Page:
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Ståle Kleiberg is an award-winning Norwegian composer with a very productive career in numerous music genres. Mezzotints is a collection of works written for solo and chamber ensembles over the past decade and a half.
As the program listed below readily demonstrates, Kleiberg exploits a number of musical styles. The composer also pays homage to some of his musical forbears such as Bela Bartok and possibly Claude Debussy. The players on this program are Marianne Thorsen (violin), Bard Monsen (second violin in the String Quartet), Ole Wuttudal (viola), Oyvind Gimse (cello), and Jorgen Larsen (piano) and they surely give this often-challenging music its due.
String Quartet No.2 (16:00)
Ruf und Nachklang (Reputation and Resonance) (14:45)
Piano Trio No. 2 (14:19)
Sonata for Violin and Cello (11:47)
Sonanza e Cadenza (9:42)
String Quartet No. 2 is a probing piece with its three movements having an Adagio-Allegro-Adagio, rubato form like Bartok’s second string quartet. Its third movement quotes from the finale of the Berg Violin Concerto. Ruf und Nachklang explores the sonorities of the piano, particularly its unique resonances, and while it occasionally sounds as improvised as a jazz solo, it is as deliberately structured as is a Debussy prelude.
Ashes, inspired by the Edvard Munch painting of the same title, depicts two characters, one introverted resignation, and the other, extroverted despair. There is a meditative nature to this piece and it certainly turns more inward than outward. The single-movement Piano Trio No.2 seems to be Debussy-inspired with its impressionistic piano melodies supported by sympathetic strings.
There are not many works for a violin and cello duo and this three-movement Sonata begins with a dissonant conversation between the two stringed instruments and concludes with a rapid-fire tarantella with many shades of Bartok. The last work on this program, Sonanza e cadenza, is for violin and piano and is also the earliest. As this is not a sonata, the two instruments do play separately and not in unison and ends with a bravura violin solo that seems unfinished.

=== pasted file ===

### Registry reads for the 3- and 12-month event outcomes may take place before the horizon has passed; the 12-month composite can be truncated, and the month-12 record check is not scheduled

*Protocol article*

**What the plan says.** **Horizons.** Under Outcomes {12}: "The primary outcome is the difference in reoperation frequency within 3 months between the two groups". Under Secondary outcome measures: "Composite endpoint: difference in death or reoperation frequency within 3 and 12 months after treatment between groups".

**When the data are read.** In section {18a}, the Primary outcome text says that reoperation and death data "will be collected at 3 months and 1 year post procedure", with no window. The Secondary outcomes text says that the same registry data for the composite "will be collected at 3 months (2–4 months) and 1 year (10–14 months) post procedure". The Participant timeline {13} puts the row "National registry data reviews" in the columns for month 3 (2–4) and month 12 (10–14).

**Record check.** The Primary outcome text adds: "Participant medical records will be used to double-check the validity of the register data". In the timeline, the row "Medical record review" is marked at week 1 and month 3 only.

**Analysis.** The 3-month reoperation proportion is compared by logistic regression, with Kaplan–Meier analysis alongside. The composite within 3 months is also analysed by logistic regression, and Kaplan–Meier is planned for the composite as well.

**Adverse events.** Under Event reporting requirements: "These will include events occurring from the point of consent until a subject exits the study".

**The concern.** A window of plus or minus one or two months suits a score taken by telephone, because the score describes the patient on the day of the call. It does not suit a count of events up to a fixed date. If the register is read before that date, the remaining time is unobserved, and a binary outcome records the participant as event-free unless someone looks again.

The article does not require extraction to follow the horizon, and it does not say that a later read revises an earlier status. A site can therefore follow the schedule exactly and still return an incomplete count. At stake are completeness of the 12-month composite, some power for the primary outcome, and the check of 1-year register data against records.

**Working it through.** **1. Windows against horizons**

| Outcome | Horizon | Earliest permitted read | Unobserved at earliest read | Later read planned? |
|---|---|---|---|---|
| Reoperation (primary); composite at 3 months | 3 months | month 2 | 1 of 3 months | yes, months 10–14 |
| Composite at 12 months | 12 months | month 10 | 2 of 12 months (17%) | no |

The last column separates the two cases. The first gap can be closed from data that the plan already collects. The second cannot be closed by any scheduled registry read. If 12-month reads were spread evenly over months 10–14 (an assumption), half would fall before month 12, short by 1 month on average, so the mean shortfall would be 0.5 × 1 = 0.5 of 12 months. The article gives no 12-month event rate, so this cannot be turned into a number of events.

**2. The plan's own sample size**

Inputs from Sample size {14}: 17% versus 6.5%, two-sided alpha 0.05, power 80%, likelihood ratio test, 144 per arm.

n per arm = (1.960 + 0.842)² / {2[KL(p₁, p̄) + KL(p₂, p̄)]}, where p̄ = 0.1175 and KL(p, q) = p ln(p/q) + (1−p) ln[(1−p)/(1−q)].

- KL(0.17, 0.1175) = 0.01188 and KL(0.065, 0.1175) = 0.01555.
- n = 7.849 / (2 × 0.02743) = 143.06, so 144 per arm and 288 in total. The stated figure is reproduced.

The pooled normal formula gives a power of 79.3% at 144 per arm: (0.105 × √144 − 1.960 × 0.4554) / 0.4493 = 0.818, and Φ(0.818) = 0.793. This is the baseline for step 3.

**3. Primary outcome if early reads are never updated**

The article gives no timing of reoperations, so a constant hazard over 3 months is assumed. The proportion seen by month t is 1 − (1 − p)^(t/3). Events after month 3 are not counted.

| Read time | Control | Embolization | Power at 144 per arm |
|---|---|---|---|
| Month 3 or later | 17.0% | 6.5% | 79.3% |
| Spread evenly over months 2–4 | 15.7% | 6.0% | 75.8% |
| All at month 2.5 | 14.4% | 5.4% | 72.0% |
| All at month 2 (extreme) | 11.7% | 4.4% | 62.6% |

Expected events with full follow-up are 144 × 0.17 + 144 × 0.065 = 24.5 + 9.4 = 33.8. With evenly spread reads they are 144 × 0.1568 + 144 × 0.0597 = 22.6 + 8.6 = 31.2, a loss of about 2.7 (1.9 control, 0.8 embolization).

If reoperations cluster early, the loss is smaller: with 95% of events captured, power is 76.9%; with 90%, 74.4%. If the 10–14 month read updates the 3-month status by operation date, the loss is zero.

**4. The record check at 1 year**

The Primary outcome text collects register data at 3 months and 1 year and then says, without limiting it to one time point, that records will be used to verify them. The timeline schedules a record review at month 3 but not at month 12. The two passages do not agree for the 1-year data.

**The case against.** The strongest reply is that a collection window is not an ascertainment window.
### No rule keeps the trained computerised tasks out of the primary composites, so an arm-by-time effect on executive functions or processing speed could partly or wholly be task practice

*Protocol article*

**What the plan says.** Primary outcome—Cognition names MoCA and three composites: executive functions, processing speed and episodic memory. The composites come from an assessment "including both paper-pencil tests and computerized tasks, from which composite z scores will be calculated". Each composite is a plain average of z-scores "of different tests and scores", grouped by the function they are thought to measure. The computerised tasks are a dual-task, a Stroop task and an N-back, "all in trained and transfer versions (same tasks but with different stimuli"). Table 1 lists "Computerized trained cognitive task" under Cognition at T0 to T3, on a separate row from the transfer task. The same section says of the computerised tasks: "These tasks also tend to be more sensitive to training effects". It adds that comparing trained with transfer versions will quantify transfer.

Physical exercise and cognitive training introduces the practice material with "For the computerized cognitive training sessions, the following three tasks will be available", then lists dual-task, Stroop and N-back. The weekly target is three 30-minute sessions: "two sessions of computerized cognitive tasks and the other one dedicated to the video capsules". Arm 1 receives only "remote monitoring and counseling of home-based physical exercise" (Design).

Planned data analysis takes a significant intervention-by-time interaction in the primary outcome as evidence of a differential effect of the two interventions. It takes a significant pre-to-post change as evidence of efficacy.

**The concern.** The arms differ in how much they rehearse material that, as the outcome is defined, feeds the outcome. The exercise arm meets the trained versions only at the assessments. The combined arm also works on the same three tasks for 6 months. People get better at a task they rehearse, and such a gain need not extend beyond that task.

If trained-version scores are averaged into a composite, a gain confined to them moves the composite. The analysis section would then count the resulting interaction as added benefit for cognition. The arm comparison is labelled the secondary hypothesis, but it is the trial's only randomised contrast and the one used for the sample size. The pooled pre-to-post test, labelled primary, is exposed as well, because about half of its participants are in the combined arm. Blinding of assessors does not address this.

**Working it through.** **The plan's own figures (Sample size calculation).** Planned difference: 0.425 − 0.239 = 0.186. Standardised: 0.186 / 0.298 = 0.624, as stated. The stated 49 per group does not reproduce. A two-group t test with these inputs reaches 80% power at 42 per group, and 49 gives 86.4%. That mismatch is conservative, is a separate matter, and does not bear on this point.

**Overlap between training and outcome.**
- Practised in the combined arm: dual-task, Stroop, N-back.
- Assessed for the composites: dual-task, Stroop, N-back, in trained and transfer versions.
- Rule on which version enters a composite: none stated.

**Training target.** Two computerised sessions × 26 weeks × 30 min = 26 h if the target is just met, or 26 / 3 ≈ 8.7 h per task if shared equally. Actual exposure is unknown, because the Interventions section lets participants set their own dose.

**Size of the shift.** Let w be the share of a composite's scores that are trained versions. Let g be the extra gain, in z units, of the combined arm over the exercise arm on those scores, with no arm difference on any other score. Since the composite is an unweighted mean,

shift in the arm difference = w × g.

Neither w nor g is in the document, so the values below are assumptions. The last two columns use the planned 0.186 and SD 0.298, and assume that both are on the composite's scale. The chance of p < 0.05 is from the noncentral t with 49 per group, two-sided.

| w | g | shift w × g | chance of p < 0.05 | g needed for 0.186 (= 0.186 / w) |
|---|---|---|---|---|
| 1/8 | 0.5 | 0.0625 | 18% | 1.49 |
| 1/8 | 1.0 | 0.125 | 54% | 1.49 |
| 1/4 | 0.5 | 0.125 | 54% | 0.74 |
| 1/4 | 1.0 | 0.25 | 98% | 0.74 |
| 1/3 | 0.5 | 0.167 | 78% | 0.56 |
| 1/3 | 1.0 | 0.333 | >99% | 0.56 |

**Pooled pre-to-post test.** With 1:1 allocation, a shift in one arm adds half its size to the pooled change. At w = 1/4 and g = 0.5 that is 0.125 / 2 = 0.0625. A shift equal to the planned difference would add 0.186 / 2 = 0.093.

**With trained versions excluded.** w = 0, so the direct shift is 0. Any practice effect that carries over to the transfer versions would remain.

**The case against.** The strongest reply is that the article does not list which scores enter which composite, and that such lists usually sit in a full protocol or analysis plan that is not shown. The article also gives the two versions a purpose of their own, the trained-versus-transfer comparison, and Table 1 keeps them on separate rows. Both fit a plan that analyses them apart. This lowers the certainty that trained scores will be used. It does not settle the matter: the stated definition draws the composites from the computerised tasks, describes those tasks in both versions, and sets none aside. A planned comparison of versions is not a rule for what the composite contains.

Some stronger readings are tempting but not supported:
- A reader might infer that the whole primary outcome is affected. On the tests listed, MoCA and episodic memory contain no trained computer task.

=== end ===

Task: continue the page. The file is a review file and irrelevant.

This album was recorded at the Sofienberg Church in Oslo, Norway. This church seems to be a nearly ideal venue for chamber recordings.
By definition, a mezzotint is an ancient method of making prints that is noteworthy for its ability to make images of graduated shades out of black and white. In the case of Mezzotints, we get music for chamber ensemble and soloists that will continually pique your interest.
Each work presents an amalgam of interesting concepts that are well executed by these fine players. This is an album that is quite worthy of your attention and one that will make you anxious to hear more of Kleiberg’s compositions.
Attractive Chamber Music from Norway
The Norwegian composer Stale Kleiberg, born in 1958, belongs to the other modernity, that is not to say, who pretends to be writing contemporary music, but to the one that is more traditional, more concise, less abstract. The neo-romanticist Kleiberg belongs to this modern age.
His Second String Quartet opens with a grim adagio that Shostakovich could have written. This is followed by a rhythmic Allegro, which in turn leads to another Adagio, but not as dark as the first and passionately increases.
Two solo pieces, 'Ashes' for violin (very virtuoso) and 'Ruf und Nachklang for piano' (slightly melancholic) complete a program that gives a good insight into the composer's chamber music work.
The piano trio is rhythmically urgent, giving the piano a priority position.
The Neo-romantic Violin Sonata is characterized by a passionate singing, while the following Adagio with his dreamy gesture slowly leads to the final movement, which attains a nervous character through a spiraling theme. The last work, 'Sonanza e cadenza', is particularly original. In a somewhat snappy dialogue, the piano and violin face each other.
So here we are dealing with a thoroughly stimulating program that does not leave the listener without a trace. Stale Kleiberg's music is interesting, sounds good and has something to say. The interpreters deserve as much praise as the sound engineers, who have provided a very good and natural-looking recording.
Stale Kleiberg’s neo-romantic chamber music has a lot to tell, as one can hear in these excellent and passionate performances. The recorded sound is outstanding.